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Natural Service Vs. Timed AI

30 October 2010

Recently, a field study conducted by Fabio Lima, Carlos Risco, Albert De Vries, Jose Santos, and William Thatcher, from the University of Florida, compared reproductive performance of lactating dairy cows in a commercial dairy farm with cows bred by natural service (NS) or timed artificial insemination (TAI). A second study using the data from this field trial was performed to compare the cost of these two breeding programmes.

Natural service (NS) and timed artificial insemination (TAI) are two breeding programs widely used by dairy producers as a strategy to minimize poor estrus detection of high producing lactating dairy cows. The use of NS in the US has been reported to range from 43 per cent to 75 per cent of the breeding program used for lactating dairy cows. The use of TAI is also widespread in the US. NAHMS (2009) reported in 2007 that 58 per cent of dairy farms used TAI programs to manage reproduction in both heifers and cows. Recently, a field study conducted in Florida compared reproductive performance of lactating dairy cows in a commercial dairy farm with cows bred by NS or TAI. A second study using the data from this field trial was performed to compare the cost of these two breeding programs.

Results from the field study showed that 21 days cycle pregnancy rates, which included a total of 8 and 5 service opportunities for NS and TAI, respectively, was not different between the groups (25.7 per cent and 25.0 per cent for NS and TAI, respectively). The daily rate of pregnancy was 15 per cent greater (e.g. 1.41 per cent vs. 1.22 per cent ) for NS than TAI, which resulted in fewer median days open (111 vs. 116 days) and a greater proportion of pregnant cows at 223 days in milk was greater for NS (Figure 1).

The greater proportion of pregnant cows observed in the NS group at the end of the study was attributed to differences in breeding dynamics between groups. In the NS group, bulls had the potential for daily detection of estrus and breeding of nonpregnant cows. On the other hand, because of the TAI resynchronization scheme, nonpregnant cows in this group required 35 day to be reinseminated, and thus the number of days to become pregnant increased. Therefore within this scenario, cows in the TAI group had only 5 opportunities to be bred compared with a potential 8 times for cows in the NS group up to 223 days in milk. The increased median number of days to pregnancy observed for TAI cows can also be attributed to this difference in breeding opportunities. A greater number of nonpregnant cows in the NS group had earlier opportunities to be bred than TAI cows under the same 21"day cycle pregnancy rates; consequently the final outcome for median time to pregnancy favored the NS. Therefore, the greater interval between inseminations reduced the proportion of pregnant cows on the TAI breeding program.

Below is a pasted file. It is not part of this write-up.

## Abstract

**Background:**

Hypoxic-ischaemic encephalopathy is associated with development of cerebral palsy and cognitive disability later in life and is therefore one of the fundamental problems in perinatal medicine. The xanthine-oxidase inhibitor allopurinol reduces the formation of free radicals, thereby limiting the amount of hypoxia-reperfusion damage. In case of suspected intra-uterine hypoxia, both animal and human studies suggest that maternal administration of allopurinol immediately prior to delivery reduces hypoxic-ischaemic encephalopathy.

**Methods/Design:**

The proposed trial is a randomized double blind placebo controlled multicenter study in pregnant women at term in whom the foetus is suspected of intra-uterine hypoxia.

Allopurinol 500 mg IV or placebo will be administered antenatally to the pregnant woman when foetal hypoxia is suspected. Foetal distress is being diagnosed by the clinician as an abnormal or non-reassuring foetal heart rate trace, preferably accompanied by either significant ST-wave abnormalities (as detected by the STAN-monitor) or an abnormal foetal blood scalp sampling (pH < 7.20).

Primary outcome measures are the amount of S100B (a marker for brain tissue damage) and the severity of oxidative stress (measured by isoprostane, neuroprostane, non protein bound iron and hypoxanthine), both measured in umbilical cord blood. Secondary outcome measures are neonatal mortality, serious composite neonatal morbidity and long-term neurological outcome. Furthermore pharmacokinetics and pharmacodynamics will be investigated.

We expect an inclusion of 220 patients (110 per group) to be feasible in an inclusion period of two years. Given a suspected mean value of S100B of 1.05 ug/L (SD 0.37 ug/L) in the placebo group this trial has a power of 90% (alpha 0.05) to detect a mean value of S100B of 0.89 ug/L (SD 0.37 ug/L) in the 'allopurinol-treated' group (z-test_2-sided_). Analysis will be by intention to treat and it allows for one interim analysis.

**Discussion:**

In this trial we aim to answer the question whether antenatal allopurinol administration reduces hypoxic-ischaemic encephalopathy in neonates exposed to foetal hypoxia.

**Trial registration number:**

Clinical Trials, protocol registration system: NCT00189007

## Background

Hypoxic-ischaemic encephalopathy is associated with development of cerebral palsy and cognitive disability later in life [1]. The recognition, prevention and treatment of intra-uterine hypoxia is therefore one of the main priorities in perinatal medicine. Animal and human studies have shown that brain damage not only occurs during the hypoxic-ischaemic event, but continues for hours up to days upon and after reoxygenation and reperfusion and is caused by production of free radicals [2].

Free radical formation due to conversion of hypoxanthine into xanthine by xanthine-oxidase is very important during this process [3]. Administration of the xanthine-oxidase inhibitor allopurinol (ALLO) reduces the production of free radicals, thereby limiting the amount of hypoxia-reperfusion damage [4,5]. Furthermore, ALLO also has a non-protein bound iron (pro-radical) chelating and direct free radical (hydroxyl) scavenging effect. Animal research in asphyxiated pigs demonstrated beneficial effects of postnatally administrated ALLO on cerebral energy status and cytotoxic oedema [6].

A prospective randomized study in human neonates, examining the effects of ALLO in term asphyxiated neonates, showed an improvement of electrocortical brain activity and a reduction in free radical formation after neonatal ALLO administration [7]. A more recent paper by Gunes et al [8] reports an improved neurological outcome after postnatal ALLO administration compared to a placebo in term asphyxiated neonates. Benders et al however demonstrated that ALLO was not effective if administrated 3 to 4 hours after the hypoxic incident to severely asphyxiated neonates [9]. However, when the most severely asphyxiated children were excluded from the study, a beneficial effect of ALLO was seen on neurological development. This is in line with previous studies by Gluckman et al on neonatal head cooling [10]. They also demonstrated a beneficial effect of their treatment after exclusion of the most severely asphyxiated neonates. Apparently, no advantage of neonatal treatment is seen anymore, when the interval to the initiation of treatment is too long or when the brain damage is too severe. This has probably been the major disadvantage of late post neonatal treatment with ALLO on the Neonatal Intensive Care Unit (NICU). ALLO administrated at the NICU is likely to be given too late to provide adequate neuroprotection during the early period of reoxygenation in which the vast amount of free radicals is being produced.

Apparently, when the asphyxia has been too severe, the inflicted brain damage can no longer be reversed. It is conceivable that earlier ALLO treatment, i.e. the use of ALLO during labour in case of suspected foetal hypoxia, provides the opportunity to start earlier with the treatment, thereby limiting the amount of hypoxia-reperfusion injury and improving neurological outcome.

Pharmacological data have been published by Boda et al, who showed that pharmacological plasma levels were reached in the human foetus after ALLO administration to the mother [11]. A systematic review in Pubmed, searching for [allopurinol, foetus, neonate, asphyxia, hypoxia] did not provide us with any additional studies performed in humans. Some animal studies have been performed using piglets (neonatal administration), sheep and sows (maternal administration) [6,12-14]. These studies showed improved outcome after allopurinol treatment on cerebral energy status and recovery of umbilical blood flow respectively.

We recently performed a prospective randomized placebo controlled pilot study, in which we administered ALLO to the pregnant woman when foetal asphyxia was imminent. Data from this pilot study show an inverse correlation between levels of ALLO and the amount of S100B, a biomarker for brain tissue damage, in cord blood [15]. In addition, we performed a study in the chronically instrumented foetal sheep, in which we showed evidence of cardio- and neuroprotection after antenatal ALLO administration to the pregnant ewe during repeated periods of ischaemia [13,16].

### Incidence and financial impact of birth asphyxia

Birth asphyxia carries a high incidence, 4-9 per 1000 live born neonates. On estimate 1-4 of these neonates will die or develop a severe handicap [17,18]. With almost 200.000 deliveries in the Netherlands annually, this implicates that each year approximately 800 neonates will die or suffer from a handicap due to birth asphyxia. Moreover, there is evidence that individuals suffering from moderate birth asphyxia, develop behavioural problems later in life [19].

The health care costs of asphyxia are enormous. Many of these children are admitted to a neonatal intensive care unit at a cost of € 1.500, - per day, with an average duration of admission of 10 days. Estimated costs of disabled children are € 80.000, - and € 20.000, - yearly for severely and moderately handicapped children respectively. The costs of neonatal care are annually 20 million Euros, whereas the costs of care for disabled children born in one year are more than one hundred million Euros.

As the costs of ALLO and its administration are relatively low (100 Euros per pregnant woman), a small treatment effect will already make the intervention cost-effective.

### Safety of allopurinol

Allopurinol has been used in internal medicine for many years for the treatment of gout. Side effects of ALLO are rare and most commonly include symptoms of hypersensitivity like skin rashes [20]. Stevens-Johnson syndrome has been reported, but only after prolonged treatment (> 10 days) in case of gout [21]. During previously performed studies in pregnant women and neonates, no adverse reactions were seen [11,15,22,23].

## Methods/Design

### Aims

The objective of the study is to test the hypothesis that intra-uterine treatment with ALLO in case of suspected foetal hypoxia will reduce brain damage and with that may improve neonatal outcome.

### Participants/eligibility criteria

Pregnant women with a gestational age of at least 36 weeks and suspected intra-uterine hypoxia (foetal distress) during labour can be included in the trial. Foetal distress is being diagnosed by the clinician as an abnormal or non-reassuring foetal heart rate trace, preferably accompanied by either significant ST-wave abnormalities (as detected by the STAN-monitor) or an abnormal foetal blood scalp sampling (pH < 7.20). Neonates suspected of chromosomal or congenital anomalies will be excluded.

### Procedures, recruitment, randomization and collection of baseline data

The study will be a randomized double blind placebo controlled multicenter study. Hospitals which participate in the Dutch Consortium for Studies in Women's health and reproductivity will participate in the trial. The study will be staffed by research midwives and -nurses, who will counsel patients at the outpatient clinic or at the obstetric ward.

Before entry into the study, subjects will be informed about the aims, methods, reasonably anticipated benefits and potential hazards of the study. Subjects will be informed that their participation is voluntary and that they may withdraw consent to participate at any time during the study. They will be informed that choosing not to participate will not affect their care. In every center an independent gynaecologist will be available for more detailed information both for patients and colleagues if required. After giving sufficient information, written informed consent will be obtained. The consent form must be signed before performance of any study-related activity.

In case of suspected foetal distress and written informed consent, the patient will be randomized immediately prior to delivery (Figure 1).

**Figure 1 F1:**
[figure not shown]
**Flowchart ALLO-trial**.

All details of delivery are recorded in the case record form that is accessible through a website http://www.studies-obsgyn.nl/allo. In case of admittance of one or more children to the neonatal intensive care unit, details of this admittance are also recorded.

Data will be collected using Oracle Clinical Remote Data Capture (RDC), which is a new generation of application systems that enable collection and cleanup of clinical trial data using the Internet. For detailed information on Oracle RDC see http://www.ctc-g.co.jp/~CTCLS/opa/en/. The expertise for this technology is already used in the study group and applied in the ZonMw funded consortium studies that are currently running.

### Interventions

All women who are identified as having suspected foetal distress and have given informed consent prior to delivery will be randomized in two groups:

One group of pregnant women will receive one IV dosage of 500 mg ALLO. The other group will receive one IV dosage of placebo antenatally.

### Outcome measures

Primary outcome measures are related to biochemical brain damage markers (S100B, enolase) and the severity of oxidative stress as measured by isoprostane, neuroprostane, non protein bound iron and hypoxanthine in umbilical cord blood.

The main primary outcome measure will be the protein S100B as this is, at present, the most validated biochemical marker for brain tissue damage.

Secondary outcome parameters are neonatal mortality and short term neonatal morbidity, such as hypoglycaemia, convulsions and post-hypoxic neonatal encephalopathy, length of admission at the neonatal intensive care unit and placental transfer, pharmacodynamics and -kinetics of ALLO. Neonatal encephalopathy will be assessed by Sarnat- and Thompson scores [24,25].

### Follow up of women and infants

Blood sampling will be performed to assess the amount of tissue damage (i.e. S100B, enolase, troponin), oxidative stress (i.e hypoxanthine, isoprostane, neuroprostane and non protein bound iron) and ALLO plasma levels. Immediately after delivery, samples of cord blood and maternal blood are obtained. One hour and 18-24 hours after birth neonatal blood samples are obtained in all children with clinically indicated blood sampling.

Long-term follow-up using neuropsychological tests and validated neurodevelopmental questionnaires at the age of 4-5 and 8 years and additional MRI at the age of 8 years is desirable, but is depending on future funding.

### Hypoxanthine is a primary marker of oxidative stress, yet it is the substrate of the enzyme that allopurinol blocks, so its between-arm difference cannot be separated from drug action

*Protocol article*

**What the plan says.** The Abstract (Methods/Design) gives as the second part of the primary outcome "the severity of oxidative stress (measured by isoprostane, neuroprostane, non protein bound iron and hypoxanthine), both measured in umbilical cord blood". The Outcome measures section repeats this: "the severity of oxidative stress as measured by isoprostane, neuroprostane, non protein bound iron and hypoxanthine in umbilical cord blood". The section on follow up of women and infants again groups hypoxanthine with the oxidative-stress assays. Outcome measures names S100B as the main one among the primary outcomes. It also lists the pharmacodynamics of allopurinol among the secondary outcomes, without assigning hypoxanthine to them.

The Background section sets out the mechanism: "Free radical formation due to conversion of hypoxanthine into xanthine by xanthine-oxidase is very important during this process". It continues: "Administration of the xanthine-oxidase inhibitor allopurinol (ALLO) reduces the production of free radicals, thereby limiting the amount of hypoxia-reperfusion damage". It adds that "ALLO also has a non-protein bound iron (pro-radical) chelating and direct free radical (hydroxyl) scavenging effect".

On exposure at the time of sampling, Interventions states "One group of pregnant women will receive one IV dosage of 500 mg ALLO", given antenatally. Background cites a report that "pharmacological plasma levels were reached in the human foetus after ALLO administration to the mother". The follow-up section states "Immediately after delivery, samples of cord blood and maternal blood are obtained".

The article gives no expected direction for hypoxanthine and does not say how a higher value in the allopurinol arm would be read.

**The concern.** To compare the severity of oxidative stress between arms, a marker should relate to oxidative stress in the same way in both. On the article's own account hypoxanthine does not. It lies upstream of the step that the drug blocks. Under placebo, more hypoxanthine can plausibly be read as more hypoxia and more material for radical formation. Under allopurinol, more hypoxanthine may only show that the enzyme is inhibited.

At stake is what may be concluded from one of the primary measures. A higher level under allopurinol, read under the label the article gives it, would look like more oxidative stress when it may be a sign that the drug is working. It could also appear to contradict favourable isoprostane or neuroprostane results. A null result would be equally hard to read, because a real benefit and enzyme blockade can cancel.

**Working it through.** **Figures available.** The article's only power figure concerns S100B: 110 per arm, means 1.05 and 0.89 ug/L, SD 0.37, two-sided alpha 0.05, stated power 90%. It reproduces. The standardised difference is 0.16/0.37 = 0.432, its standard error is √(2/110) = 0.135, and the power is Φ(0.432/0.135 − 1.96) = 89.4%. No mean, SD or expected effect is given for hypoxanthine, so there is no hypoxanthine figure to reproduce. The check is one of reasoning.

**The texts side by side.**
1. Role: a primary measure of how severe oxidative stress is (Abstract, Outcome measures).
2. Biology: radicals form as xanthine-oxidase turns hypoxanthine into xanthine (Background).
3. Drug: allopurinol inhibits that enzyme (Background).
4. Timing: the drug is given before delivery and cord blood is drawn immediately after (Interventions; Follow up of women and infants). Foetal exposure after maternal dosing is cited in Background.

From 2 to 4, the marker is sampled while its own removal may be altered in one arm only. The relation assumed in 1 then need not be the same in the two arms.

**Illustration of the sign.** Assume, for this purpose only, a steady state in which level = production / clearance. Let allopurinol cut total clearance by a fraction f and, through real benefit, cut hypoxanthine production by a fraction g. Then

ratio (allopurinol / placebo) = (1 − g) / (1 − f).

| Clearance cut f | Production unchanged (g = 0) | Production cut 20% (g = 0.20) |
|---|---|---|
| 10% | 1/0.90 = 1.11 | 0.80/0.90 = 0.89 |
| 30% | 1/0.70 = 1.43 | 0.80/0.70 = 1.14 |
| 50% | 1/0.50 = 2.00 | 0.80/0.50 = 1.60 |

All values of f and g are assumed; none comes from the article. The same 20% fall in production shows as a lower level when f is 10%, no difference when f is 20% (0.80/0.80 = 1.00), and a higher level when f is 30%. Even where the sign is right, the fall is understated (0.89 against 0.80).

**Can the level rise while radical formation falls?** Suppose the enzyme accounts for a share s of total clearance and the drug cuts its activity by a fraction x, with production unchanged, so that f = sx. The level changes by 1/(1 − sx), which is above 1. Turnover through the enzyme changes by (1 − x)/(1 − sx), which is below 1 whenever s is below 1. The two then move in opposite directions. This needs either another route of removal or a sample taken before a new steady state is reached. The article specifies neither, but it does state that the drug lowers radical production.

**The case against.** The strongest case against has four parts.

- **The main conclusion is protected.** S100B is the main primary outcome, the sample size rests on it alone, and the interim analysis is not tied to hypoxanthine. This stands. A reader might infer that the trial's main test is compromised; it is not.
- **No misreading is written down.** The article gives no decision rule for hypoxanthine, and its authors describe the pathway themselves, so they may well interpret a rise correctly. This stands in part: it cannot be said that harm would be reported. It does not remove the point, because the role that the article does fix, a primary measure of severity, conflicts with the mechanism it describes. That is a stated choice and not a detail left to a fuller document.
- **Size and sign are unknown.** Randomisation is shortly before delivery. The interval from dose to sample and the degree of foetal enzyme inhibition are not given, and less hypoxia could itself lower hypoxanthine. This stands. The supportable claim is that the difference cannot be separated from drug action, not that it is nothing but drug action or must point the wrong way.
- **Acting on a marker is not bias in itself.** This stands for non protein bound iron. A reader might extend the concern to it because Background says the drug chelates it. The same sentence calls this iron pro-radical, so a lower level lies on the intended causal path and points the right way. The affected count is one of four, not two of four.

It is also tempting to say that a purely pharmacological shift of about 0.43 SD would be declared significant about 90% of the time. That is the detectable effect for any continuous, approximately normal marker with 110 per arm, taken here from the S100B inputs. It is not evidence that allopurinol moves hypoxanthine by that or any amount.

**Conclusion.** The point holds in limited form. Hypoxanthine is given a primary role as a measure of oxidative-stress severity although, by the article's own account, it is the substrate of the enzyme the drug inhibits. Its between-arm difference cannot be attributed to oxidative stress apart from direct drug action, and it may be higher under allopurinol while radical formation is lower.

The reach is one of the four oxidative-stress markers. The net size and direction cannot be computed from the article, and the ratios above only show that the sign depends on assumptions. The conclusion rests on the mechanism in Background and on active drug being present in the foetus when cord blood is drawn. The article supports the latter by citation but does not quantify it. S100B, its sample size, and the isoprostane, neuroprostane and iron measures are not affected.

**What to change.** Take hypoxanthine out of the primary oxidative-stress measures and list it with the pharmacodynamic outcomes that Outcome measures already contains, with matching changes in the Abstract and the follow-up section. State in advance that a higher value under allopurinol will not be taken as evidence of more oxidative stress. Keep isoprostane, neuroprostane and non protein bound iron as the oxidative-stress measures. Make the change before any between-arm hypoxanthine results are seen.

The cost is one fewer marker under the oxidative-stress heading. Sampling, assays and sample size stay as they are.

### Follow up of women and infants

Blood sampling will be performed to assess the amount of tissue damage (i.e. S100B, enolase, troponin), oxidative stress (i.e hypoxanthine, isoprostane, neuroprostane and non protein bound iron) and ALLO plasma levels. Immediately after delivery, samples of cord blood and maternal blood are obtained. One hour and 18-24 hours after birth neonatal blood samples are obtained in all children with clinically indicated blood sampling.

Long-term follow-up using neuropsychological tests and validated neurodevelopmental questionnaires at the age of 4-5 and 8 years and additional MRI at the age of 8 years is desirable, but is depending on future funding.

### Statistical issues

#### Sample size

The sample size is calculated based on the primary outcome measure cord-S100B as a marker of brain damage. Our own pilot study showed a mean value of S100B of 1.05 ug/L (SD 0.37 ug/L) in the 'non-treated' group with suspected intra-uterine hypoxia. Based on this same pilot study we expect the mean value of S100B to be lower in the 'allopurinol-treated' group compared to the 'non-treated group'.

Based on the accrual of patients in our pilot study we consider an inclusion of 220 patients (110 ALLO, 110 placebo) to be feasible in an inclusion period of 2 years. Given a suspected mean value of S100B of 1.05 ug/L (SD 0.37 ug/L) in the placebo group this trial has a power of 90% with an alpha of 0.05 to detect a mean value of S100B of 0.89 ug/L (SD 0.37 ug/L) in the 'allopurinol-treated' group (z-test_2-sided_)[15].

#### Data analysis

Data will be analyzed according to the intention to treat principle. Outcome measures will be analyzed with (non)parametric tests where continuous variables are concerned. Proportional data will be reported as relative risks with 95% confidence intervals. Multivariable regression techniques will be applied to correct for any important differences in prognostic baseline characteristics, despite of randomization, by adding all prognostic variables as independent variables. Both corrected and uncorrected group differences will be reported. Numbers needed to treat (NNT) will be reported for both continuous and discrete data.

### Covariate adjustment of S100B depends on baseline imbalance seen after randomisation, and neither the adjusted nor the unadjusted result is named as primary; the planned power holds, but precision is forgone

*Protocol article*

Figure 1. Survival curves for proportion of nonpregnant cows by days in milk (DIM) for cows bred by natural service (NS) or timed AI (TAI) in the first 223 DIM. Median interval to pregnancy for NS and TAI groups was 111 (95 per cent confidence interval [CI] = 104 to 125 days) and 116 DIM (95 per cent CI = 115 to 117 days), respectively. The rate of pregnancy in the 223 DIM was greater for NS than TAI (adjusted hazard ratio = 1.15; 95 per cent CI = 1.00 to 1.31).

The second study used the reproductive performance results obtained in the first study as a platform to compare the cost of NS and TAI. A herd budget accounting for all costs and revenues was created. The final results showed a net cost for the NS program of $100.49/cow per year and for the TAI program of $67.80/cow per year, unadjusted for differences in voluntary waiting period (VWP) for first insemination and the minor differences in pregnancy rates. After inclusion of the differences in VWP and pregnancy rates, the economic advantage of the TAI program was $9.73/cow per year. Costs per day of cow eligible for insemination was $1.45 for the NS program and $1.06 for the TAI program. When marginal feed cost was increased from $3 to $5/cwt (1 cwt = 45.36 kg), the advantage of TAI increased to $48.32/cow per year. If higher milk prices and greater genetic progress were assumed, the advantage of TAI increased. When semen price increased from $6 to $22, the NS program had an economic advantage of $33.29/cow per year. If each NS bull was replaced by an additional cow, the advantage of the TAI program was $60.81/cow per year. Using a pregnancy rate for both programs of 18 per cent and the VWP at 80 days, there was an advantage of $37.87/cow per year for the TAI program.

The major factor that influenced the greater cost of NS was the cost of feeding the bulls, which was 38 and 61 per cent of total bull costs ($163.59) and net cost ($100.49), respectively, for NS. Semen cost and genetic merit were the variables that caused the biggest impact on the profitability of TAI. In conclusion, the slight advantage of NS in reproductive performance with a greater proportion of pregnant cows after 223 days in milk was offset by a cost advantage in favor of the TAI breeding program. The use of NS bulls is not necessarily a more expensive method for breeding cows to avoid problems related to estrus detection. An increase in AI semen cost could result in a cost advantage of the NS program. However, an increase in marginal feed cost and a greater genetic advantage from AI sires would increase the economic advantage of the TAI program.

November 2010

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